commencing Monday 24th January 2005
trying hard to keep to my daily diary pledge, so it’s Monday night and
I’m reflecting over a really interesting day.
in East Kilbride in the morning at the opening of the new offices for
the Department for International Development – it’s great to think of
all these Lanarkshire folk beavering away in East Kilbride dealing with
issues all over the globe.
Benn, Secretary of State for International Development was there to
perform the plaque unveiling, and Adam Ingram, local Member of
Parliament and Defence Minister was one of the speakers. Adam spoke of
the way that the military function compliments international development
– peacekeeping, conflict resolution, upholding democracy, rebuilding
communities etc., but I couldn’t help but reflect that these platitudes
are easy to listen and nod to whilst you’re munching a buffet
chicken-tikka stick in a comfortable office in a business park in
Scotland: how would such sentiments be received currently in Iraq, for
example, and what about the anomaly of countries like the UK espousing
peace and democracy whilst selling millions and millions of pounds worth
of fighter jets, bombs, rifles, water cannon and batons etc. worldwide,
sometimes to dodgy regimes?
opening, myself and Des McNulty from the Labour Group in Holyrood had a
meeting with Mr. Benn. Des is Convener and I’m Vice Convener of the
Parliament’s International Development Group.
impressed whenever I’ve listened to Hillary Benn. I think he truly cares
about his job and also is very amenable to co-operating and sharing
information. He had arranged this meeting to discuss with the
Cross-party International Development Groups in our Parliament, and in
the Welsh and Irish Assemblies, how we could best work together. This
cross border co-operation is welcome – too often when I try to get
information about a matter ‘reserved’ to Westminster I am given short
shrift (the Home Office for example has a fortress mentality in regard
to refugee and asylum issues – maybe because they can’t justify their
position), and I was glad to hear Mr. Benn’s intention to maintain
communication and arrange further meetings. It was good too to meet
counterparts from Wales and Ireland and I really do hope that the Irish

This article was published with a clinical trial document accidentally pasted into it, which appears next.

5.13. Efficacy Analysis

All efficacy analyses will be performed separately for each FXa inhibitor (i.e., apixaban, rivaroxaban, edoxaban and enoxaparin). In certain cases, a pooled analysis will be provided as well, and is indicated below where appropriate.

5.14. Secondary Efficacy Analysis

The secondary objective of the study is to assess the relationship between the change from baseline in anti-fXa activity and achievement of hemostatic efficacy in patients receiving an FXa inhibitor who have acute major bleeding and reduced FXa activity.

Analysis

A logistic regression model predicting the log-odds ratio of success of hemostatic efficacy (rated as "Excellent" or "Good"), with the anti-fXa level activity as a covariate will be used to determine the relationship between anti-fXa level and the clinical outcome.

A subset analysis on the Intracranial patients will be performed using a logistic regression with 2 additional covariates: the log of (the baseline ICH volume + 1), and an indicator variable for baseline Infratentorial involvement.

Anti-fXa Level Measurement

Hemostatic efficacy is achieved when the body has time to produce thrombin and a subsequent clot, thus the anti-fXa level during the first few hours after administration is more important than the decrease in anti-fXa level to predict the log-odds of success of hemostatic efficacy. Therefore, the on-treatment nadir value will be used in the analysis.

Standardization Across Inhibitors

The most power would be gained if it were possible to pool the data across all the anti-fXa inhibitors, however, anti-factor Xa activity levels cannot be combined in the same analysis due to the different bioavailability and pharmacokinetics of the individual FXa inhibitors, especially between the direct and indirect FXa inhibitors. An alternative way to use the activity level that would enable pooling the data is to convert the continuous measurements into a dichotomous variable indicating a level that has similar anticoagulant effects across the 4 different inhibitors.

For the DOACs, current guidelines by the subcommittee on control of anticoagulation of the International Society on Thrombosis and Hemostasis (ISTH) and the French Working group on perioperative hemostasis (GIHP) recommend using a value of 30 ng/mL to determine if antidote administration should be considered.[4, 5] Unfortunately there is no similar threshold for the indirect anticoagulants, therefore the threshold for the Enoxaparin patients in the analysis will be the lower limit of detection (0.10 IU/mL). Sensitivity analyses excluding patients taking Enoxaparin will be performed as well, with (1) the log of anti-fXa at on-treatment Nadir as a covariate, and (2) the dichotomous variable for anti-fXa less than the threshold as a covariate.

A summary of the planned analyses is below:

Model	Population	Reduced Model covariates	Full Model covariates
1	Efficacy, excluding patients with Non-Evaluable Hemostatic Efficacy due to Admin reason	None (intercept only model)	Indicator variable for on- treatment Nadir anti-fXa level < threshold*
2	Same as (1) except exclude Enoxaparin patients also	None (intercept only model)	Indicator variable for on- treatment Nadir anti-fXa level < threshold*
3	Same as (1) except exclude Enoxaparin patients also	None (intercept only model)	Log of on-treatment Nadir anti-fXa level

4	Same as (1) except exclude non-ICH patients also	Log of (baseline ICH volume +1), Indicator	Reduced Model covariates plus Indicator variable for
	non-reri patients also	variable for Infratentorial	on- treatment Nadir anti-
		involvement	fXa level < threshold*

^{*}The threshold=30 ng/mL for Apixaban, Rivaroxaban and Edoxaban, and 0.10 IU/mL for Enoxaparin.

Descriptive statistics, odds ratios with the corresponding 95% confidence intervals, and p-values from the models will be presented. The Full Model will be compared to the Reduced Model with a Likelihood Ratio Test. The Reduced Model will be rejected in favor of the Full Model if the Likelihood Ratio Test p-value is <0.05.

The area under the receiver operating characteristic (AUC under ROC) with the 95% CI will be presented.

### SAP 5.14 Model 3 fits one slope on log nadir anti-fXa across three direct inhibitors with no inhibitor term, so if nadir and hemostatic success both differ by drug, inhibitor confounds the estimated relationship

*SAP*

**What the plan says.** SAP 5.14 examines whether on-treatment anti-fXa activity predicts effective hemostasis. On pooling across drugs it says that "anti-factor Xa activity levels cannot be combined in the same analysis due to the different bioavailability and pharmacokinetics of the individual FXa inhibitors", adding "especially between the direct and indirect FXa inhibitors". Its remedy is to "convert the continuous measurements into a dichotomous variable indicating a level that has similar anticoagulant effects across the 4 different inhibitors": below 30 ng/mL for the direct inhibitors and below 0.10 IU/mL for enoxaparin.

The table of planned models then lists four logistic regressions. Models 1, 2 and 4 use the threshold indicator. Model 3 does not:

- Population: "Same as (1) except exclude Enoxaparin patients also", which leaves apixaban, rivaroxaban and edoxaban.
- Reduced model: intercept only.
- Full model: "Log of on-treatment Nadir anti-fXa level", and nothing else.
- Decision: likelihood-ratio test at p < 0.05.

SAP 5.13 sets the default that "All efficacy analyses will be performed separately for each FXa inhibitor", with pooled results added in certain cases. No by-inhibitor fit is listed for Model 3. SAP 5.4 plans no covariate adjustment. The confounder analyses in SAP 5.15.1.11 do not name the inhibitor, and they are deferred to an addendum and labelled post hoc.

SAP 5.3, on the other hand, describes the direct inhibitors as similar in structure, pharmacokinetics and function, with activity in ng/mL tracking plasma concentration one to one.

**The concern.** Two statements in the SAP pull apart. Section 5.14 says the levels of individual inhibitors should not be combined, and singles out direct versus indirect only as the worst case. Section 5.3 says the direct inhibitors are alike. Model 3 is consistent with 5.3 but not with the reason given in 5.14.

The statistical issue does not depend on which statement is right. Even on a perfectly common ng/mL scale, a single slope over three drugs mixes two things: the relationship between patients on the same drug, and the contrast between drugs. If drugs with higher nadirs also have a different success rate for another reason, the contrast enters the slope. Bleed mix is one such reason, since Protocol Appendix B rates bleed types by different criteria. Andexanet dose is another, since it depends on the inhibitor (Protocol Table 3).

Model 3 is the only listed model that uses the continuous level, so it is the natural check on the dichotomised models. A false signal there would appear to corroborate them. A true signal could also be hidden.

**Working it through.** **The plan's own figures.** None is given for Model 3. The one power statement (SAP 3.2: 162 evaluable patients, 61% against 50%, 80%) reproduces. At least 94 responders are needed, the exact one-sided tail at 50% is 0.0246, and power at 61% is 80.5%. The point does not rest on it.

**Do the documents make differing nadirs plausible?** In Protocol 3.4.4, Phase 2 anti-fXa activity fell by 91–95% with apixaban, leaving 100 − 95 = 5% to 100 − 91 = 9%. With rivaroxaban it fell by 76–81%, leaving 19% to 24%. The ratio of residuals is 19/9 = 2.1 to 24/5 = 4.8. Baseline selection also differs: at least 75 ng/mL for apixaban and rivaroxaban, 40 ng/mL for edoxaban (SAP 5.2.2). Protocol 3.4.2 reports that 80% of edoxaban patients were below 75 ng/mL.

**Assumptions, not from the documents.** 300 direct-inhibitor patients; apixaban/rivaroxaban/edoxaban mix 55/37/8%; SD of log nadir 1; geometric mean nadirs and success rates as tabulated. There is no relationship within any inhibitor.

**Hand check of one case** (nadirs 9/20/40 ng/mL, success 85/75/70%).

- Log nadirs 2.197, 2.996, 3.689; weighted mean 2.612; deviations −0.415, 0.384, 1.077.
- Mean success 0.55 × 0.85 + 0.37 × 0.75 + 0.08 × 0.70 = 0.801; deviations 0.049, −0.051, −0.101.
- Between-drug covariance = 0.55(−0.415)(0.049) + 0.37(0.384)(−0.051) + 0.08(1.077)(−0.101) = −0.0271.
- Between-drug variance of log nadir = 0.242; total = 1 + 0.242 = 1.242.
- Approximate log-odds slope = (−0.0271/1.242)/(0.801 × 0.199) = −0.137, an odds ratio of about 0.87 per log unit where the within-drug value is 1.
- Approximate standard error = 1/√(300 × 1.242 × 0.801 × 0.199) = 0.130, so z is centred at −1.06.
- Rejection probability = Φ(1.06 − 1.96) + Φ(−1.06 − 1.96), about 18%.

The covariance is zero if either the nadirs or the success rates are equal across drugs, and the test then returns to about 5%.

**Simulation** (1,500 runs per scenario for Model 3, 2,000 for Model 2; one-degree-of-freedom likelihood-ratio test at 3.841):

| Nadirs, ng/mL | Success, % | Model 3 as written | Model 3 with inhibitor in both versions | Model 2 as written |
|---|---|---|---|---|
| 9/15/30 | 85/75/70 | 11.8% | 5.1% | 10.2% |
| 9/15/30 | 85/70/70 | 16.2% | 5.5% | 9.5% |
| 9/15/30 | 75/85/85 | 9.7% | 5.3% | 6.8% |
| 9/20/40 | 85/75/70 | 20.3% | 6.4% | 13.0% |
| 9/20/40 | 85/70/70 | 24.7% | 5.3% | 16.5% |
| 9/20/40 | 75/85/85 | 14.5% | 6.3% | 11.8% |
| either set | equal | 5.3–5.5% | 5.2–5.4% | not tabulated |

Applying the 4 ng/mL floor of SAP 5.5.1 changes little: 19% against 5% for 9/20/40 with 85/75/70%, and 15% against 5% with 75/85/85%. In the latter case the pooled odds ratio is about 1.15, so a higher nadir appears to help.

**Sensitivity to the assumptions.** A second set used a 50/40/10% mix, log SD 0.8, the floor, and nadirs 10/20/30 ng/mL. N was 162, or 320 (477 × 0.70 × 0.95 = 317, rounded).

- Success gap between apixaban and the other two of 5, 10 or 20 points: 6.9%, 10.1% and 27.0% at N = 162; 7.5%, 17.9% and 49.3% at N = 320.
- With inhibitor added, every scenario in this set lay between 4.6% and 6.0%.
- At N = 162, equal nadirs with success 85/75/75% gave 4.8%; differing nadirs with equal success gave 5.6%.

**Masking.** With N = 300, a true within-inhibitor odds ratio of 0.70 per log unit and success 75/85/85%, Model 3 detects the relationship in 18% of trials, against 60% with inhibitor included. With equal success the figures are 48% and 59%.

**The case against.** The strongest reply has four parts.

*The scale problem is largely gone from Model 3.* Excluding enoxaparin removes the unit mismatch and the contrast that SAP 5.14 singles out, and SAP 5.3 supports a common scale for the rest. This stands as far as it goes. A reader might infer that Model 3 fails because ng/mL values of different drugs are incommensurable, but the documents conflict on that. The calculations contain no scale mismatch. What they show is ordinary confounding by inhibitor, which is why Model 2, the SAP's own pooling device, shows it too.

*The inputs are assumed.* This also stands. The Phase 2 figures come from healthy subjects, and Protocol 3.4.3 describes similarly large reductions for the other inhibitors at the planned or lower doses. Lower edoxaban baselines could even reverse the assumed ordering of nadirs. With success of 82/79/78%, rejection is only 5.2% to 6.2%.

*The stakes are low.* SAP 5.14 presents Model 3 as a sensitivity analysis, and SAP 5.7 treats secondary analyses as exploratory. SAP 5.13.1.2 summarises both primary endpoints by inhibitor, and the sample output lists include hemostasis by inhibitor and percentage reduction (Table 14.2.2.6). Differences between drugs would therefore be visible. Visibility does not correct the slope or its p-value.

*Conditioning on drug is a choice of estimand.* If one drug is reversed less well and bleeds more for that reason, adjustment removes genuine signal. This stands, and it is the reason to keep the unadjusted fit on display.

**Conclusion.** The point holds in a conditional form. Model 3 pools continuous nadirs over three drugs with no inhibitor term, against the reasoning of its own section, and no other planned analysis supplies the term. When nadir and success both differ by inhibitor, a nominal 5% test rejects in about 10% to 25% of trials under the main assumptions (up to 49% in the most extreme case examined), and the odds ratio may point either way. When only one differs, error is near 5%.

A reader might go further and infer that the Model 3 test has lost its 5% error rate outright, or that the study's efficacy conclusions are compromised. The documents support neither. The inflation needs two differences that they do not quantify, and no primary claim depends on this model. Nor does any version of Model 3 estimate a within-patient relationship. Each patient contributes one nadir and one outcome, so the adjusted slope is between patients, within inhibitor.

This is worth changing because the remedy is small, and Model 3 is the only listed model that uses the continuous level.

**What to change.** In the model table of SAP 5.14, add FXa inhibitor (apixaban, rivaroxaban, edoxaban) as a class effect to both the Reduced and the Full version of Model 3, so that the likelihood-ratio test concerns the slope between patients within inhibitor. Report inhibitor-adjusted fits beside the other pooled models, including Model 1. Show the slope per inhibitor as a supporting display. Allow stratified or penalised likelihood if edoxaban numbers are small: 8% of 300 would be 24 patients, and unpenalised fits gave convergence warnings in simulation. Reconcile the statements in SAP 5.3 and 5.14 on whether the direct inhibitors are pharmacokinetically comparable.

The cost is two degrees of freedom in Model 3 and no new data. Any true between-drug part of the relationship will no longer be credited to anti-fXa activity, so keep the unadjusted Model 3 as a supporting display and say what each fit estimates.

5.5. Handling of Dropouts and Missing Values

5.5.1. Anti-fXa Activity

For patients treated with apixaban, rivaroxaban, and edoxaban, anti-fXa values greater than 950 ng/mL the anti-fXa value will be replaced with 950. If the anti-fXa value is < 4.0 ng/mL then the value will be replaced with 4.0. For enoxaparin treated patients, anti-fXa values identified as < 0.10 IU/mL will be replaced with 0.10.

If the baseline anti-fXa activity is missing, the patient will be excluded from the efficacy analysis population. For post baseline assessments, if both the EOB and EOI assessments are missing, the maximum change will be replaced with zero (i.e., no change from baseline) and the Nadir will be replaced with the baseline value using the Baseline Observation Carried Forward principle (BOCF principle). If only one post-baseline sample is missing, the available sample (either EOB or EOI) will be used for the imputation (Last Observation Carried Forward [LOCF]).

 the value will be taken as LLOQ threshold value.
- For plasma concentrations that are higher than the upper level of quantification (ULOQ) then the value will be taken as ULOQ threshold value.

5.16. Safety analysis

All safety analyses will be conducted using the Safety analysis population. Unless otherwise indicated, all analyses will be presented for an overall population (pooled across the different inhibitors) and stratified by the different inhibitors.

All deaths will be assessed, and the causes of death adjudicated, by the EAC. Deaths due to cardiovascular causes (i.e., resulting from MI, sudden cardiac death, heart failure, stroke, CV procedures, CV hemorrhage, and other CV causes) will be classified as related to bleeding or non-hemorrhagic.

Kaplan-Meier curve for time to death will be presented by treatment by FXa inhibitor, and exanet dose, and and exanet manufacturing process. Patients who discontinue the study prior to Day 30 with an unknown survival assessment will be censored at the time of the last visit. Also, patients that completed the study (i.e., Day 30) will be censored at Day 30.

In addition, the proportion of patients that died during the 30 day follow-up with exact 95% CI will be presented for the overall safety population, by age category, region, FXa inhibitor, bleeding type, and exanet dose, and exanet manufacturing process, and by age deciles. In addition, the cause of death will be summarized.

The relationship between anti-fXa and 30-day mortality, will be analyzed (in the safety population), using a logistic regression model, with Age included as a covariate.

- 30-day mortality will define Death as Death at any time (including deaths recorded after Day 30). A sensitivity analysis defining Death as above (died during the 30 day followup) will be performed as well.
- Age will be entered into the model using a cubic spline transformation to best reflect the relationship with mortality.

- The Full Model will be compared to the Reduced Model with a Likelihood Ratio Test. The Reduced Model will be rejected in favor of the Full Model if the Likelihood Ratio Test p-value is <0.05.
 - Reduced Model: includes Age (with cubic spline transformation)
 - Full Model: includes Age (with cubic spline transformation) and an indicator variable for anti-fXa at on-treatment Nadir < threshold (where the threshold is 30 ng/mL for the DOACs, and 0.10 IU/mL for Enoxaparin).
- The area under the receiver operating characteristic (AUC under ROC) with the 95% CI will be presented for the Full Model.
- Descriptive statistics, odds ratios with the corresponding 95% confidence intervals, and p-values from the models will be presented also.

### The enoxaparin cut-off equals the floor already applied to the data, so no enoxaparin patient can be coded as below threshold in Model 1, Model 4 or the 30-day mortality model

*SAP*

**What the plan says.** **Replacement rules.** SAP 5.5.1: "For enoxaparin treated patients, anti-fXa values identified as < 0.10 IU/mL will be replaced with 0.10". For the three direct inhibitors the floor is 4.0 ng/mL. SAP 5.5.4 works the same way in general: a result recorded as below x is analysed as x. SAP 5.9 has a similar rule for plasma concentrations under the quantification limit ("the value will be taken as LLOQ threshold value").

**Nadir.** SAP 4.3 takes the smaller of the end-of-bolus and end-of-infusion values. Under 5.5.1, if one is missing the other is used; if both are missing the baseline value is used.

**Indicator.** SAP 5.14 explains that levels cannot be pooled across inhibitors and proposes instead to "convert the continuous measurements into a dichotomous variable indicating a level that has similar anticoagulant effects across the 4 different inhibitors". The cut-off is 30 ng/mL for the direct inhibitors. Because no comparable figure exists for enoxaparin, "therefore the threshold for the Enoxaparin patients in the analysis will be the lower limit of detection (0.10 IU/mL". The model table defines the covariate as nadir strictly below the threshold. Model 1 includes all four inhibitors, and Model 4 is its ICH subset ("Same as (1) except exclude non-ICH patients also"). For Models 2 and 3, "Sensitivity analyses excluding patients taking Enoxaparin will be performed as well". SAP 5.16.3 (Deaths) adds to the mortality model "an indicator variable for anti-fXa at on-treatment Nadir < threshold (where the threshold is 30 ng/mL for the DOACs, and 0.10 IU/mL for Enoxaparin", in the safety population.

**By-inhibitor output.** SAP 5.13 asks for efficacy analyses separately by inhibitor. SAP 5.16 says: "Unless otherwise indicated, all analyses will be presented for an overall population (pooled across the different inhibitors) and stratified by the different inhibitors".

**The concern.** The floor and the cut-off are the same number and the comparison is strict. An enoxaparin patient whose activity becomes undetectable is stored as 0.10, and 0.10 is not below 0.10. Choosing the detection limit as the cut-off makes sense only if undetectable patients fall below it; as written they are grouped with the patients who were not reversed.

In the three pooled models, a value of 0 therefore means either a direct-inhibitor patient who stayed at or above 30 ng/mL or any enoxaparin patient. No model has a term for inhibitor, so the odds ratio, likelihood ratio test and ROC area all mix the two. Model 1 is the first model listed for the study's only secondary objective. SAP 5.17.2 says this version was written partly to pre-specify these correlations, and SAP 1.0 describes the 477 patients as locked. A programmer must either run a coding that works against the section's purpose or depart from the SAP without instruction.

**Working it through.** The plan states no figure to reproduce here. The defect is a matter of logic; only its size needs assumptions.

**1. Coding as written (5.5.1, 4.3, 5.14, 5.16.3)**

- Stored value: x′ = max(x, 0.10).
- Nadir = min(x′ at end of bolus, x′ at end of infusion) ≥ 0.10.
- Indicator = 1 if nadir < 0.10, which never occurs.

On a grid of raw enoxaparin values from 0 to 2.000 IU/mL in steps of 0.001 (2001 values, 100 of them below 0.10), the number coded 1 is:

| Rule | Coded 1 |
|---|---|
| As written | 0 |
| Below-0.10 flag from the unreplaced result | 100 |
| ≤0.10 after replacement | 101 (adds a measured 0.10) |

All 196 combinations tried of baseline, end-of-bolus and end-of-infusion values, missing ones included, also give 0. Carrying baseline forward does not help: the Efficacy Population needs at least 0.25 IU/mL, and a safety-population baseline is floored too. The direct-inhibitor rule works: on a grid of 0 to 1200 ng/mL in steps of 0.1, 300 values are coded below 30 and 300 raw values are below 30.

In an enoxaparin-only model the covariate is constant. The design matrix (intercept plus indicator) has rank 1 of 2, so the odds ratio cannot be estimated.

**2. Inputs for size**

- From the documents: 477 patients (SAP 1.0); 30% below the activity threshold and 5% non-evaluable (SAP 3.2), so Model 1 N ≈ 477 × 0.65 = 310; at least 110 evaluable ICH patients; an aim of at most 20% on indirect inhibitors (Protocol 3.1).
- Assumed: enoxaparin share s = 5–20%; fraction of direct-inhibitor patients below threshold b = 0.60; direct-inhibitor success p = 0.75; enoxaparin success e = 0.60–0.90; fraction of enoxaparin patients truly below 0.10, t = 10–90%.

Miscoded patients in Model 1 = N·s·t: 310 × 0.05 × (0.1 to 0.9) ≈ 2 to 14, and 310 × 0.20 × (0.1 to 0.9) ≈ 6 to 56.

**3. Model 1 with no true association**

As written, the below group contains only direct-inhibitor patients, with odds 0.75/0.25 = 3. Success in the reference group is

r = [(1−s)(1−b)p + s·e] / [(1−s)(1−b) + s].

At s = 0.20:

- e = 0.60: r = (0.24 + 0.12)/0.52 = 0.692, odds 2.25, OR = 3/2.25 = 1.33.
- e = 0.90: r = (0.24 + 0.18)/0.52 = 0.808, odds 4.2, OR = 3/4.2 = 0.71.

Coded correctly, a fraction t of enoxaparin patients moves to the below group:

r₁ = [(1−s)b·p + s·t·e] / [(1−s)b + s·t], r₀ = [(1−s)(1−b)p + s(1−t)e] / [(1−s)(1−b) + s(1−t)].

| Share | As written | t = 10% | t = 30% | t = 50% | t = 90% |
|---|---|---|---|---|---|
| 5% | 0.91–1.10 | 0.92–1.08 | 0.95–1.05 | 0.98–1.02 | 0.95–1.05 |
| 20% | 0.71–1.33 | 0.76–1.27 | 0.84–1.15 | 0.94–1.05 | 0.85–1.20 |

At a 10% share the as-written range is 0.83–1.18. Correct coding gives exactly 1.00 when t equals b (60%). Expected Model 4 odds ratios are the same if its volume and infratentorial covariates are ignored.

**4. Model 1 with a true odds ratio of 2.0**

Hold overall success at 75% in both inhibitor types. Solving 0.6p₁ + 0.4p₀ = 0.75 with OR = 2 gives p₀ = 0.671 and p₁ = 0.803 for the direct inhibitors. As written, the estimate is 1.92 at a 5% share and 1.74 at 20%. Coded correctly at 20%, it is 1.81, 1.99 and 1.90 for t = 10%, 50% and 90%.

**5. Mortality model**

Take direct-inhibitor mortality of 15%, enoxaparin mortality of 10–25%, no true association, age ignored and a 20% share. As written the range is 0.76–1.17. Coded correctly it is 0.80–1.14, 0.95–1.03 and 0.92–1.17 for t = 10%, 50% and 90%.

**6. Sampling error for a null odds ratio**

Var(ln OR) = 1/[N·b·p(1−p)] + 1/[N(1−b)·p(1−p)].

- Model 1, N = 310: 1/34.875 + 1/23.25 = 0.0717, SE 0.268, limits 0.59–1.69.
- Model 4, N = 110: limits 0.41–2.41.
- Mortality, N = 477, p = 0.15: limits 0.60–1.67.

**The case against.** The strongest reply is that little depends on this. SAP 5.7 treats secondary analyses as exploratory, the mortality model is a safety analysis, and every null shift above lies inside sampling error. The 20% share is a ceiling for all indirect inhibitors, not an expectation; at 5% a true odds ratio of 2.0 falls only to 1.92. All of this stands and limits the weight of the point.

Assembly will reconvene before too much longer.
through to the Edinburgh office and arrived here around 5.30 pm, just in
time for the event to launch Luath Press’s latest book “Agenda for a New
has been compiled, and is introduced by, my colleague Kenny MacAskill
and comprises essays from contributors about their vision of Scotland in
the year 2020. Lots of interesting contributions from people in all
different walks of life – academics, politicians, business people,
representatives of the arts and tourism. Kenny had asked me to
contribute a chapter and whilst it’s been an interesting experience, I
must admit to great stress and trepidation about writing something which
would then be published in A REAL BOOK! So, it’s done, it’s published
and I must admit to a bit of a thrill seeing my name on the front cover.
The only other time I have had anything published was in Peru, and that
was aimed at a particular audience rather than for general sale.
about “Scotland: Organising for Peace”, my view that in a world where
conflicts are increasing, there must be alternatives to the military
solution. I believe that Scotland is a nation well-placed to contribute
to good relations in the world and that we should both actively
recognise that and advance our case. I’m not going to say much more here
about that – it’s all in the book!
So, I’m off
home now, clutching my book and looking forward to reading the other
morning and the Standards Committee – generally housekeeping type
issues, so nothing much to report here. It’s now around 7.30 pm and I’ve
just returned from our Group Meeting, and clearing through the emails.
Reflecting on the day though, it’s very much been about culture and
arts. It’s Burns Day and following on from the debate about Burns in the
Parliament last week, the Living Tradition office in Kilmarnock visited
us here today, along with Robert Burns! Here’s Robert and I chewing the
felt strange sitting chatting here – started to feel real! I wonder what
Mr. Burns would have to say about Scotland today.
after my meeting with our national bard, I met with a representative of
the Faculty of Advocates who are sponsoring an exhibition about the
experiences of Refugees in Scotland, and wish to exhibit in Parliament.
I think we can facilitate this along with one of our meetings of the
Cross-Party Group on Refugees and Asylum Seekers and I’m looking forward
to seeing the exhibition. I was invited to the showing in Glasgow some
months ago, but wasn’t able to get along. It was an interesting meeting
and I was really interested in learning about some of the work that the
Faculty supports. While I was in Tanzania I met a group of women lawyers
who worked voluntarily to provide legal support to those who could not
afford it – I’m now wondering whether there are potential links with